Hard Times

By Studs Terkel

From well-known figures such as Pauline Kael, Cesar Chavez, and Dorothy Day, to the hobos who crisscrossed the country looking for work and the mothers who faced each day not knowing what their children would eat, Terkel elicits the painful memories of Americans whose lives were forever changed by the Great Depression. The humor, resilience, and courage of these survivors shines through on nearly every page of this essential oral history.


The Worst Hard Time

By Timothy Egan

After the stock market crash of 1929, the devastating combination of drought, wind, and overworked farms that created the Dust Bowl couldn’t have come at a worse time. As the New York Times bestselling author Egan reveals in this fascinating and colorful history, the catastrophe could have been avoided with foresight and a greater respect for the natural environment. At a time when record heat waves and severe storms are occurring with greater frequency, it’s essential to remember how the country once survived a natural disaster of its own making.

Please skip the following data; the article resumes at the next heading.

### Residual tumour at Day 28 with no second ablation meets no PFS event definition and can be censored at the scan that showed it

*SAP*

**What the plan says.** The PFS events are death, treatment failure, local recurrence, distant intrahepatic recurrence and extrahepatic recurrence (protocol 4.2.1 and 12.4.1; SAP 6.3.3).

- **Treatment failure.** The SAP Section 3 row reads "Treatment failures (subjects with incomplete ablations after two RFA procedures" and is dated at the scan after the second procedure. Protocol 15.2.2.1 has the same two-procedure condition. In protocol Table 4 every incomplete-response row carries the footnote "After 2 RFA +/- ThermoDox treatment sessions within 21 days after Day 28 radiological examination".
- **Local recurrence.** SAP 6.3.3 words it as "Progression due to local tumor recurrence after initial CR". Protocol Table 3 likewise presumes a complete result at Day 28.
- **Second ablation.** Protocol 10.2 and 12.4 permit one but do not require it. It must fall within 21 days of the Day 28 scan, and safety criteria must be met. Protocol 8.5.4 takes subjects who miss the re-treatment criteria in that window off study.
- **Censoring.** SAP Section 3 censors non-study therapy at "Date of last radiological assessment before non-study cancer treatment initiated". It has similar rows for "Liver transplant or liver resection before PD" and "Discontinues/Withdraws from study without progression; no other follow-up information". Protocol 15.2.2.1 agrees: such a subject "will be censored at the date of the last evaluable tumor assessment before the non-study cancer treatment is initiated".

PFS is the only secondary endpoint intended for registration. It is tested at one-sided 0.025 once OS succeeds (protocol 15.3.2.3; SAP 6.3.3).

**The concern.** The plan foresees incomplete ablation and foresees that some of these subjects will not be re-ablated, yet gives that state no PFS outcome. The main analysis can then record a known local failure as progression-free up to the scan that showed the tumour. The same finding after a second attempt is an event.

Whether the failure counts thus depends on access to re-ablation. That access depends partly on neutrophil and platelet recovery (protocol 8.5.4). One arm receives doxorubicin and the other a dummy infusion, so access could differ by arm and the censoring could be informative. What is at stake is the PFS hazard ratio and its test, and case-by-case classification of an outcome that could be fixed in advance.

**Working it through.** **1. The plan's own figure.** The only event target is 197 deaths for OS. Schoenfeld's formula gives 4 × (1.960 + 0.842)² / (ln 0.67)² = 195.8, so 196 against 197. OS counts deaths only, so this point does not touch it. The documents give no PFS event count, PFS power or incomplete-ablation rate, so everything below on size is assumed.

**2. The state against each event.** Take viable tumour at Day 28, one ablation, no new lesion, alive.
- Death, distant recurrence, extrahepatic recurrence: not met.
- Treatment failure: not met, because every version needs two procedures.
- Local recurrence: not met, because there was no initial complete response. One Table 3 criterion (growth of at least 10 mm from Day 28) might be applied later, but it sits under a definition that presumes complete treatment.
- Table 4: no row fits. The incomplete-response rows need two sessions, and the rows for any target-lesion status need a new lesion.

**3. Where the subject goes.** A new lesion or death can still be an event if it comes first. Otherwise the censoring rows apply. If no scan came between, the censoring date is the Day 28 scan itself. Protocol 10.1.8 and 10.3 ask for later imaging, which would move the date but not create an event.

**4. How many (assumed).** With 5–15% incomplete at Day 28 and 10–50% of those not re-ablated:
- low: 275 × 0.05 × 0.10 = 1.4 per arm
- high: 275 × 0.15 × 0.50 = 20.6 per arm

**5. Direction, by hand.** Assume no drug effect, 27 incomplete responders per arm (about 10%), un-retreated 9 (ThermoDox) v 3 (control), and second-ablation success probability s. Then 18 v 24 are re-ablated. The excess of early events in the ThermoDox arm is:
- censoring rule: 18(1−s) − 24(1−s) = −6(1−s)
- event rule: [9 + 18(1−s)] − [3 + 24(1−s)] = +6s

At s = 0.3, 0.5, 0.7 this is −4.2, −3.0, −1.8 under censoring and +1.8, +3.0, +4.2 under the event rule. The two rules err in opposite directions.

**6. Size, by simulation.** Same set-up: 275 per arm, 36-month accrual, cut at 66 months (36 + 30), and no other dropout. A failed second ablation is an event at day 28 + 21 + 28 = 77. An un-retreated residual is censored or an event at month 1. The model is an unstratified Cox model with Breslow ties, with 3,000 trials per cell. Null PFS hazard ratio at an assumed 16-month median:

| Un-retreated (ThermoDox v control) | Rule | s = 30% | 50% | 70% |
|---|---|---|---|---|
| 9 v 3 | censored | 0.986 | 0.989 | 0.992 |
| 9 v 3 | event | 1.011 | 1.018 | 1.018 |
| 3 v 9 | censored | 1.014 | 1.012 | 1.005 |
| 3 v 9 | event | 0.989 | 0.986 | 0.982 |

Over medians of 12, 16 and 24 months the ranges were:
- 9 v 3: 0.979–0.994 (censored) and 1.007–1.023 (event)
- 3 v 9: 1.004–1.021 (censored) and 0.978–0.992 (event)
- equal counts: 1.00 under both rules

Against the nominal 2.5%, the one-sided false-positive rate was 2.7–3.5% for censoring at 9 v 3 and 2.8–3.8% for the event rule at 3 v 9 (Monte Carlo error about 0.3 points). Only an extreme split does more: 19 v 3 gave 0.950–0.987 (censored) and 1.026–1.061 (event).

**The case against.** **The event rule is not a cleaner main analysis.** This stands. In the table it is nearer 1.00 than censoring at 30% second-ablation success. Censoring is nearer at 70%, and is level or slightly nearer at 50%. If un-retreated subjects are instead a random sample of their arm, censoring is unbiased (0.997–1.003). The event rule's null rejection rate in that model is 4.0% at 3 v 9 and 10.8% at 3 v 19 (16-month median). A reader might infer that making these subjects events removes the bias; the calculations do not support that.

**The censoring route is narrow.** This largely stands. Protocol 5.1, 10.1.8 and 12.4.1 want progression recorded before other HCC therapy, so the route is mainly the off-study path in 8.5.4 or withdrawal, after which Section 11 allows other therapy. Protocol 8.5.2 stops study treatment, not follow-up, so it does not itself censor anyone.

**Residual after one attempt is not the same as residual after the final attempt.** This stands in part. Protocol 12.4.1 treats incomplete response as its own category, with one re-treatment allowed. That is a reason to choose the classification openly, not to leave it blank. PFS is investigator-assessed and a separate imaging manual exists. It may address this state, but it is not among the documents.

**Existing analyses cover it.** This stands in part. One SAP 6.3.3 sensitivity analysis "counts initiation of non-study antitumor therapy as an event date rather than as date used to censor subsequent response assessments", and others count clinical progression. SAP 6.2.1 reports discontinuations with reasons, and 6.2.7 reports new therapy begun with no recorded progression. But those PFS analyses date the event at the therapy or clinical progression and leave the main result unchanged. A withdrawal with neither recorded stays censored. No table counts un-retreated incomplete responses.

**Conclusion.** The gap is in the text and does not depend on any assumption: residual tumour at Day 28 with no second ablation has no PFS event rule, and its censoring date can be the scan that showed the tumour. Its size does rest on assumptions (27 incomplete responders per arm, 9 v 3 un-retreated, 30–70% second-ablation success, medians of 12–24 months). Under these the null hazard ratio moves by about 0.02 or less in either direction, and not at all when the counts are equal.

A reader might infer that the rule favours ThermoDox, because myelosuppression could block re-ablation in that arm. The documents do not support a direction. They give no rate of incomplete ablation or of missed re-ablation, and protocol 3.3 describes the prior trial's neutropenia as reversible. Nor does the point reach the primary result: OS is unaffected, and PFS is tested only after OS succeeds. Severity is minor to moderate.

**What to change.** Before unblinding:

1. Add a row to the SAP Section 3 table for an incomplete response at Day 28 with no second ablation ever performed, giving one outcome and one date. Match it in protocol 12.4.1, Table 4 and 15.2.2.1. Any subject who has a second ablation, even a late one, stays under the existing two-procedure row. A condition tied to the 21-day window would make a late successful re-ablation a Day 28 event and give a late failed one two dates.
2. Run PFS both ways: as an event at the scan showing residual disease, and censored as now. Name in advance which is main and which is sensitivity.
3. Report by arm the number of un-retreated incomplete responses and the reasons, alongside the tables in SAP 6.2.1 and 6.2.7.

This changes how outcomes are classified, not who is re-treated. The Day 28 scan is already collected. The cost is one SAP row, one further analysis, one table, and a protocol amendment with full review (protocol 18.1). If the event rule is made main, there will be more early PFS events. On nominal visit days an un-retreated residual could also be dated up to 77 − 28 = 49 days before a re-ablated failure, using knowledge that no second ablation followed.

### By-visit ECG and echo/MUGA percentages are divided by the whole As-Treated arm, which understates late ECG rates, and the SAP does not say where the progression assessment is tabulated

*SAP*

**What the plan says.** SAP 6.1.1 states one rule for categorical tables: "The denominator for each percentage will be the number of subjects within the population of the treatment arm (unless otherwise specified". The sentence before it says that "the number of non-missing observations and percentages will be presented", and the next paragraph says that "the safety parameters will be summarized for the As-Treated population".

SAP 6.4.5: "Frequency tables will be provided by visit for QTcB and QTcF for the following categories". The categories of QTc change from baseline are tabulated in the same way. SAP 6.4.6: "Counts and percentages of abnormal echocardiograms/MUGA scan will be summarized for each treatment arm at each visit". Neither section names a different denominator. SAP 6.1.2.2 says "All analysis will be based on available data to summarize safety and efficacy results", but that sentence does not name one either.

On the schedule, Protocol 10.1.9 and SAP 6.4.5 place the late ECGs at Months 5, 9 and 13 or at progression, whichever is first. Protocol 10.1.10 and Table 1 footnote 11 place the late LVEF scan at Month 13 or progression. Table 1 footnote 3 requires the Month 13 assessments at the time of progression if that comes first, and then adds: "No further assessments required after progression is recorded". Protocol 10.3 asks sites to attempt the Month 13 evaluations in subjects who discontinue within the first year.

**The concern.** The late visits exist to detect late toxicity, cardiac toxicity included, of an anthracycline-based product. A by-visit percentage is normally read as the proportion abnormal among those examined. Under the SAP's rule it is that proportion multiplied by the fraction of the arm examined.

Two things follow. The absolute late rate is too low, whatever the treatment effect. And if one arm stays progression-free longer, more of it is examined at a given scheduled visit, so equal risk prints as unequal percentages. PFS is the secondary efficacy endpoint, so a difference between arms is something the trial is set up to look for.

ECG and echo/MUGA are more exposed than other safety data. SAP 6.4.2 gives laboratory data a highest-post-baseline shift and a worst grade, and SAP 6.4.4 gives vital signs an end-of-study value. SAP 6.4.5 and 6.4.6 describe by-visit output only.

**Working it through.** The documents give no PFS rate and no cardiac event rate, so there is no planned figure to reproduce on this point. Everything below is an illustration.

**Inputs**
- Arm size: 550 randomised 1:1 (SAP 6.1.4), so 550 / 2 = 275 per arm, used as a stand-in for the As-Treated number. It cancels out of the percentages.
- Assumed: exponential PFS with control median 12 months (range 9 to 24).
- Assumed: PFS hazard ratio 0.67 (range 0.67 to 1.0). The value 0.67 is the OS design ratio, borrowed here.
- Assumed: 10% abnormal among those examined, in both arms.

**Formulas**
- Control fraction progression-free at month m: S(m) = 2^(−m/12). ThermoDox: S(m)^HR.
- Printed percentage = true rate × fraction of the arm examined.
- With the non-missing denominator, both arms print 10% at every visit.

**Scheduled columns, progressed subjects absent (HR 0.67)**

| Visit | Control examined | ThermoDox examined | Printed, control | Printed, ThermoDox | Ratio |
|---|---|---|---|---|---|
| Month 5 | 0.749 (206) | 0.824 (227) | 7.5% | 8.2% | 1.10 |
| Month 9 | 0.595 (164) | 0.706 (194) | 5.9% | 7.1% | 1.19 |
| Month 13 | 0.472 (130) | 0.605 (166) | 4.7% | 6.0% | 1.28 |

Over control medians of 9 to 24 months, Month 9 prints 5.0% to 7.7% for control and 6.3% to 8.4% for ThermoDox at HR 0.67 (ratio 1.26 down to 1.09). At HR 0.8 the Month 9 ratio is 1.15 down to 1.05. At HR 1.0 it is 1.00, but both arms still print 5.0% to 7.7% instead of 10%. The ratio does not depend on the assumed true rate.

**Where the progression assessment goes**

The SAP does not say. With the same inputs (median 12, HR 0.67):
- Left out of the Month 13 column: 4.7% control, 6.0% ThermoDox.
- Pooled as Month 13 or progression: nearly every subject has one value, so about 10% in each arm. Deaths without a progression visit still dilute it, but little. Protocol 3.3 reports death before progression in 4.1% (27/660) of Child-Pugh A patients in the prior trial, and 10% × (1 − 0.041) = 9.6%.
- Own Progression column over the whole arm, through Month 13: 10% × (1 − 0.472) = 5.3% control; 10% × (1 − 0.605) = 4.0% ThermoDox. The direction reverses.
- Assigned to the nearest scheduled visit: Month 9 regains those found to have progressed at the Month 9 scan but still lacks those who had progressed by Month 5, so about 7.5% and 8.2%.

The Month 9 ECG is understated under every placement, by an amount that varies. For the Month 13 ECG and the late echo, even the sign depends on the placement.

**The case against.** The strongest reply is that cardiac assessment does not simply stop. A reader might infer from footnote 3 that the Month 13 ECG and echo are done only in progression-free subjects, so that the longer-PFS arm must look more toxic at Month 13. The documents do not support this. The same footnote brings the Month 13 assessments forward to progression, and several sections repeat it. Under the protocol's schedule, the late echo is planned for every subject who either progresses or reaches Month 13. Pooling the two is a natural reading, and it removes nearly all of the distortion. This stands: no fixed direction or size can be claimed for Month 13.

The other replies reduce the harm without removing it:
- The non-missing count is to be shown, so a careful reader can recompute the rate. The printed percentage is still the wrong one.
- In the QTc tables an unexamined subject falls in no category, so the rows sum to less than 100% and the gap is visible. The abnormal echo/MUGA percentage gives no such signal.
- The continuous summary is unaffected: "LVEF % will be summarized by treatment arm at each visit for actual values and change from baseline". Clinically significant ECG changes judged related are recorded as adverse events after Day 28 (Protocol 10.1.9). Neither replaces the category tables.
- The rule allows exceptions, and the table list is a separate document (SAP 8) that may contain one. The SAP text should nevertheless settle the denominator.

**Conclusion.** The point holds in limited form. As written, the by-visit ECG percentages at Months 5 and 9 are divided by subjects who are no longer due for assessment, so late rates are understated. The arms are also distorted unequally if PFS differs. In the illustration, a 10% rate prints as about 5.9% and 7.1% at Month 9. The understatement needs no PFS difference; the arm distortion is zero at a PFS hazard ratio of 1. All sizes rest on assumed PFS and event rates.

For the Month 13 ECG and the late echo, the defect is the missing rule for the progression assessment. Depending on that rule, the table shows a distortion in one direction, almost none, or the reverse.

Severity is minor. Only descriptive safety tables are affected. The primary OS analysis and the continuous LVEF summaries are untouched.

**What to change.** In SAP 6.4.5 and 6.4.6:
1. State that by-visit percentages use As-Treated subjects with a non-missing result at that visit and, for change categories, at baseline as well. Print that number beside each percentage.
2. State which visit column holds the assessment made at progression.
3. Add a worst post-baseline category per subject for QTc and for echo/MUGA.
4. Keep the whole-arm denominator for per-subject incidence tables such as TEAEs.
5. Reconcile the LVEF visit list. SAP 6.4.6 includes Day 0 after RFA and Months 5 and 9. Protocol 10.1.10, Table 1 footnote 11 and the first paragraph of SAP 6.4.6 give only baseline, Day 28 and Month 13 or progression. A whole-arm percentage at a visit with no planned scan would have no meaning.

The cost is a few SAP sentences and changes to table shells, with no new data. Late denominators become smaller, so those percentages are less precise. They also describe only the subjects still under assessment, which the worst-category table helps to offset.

Best Books About World War II


An Army at Dawn

By Rick Atkinson

War correspondent Atkinson brings a novelist’s flair for storytelling to this Pulitzer Prize-winning account of the Allied invasion of North Africa. Operation Torch was a crucial testing ground for U.S. troops, who were undertaking their first significant action outside of the Pacific Theater, and a key milestone on the roadmap to liberate Europe. Atkinson’s insightful character sketches and enthralling action sequences turn the dry facts of history into an edge-of-your-seat thrill ride.


With the Old Breed

By E.B. Sledge

After dropping out of an officer training program to ensure that he wouldn’t miss the war, Sledge joined the U.S. Marines as an enlisted man. He immediately encountered some of the fiercest fighting of WWII at Peleliu and Okinawa, where he secretly recorded his impressions in a pocket-sized New Testament. More than 30 years later, he turned those notes into this terrifying, exhilarating, and deeply moving account of the war in the Pacific.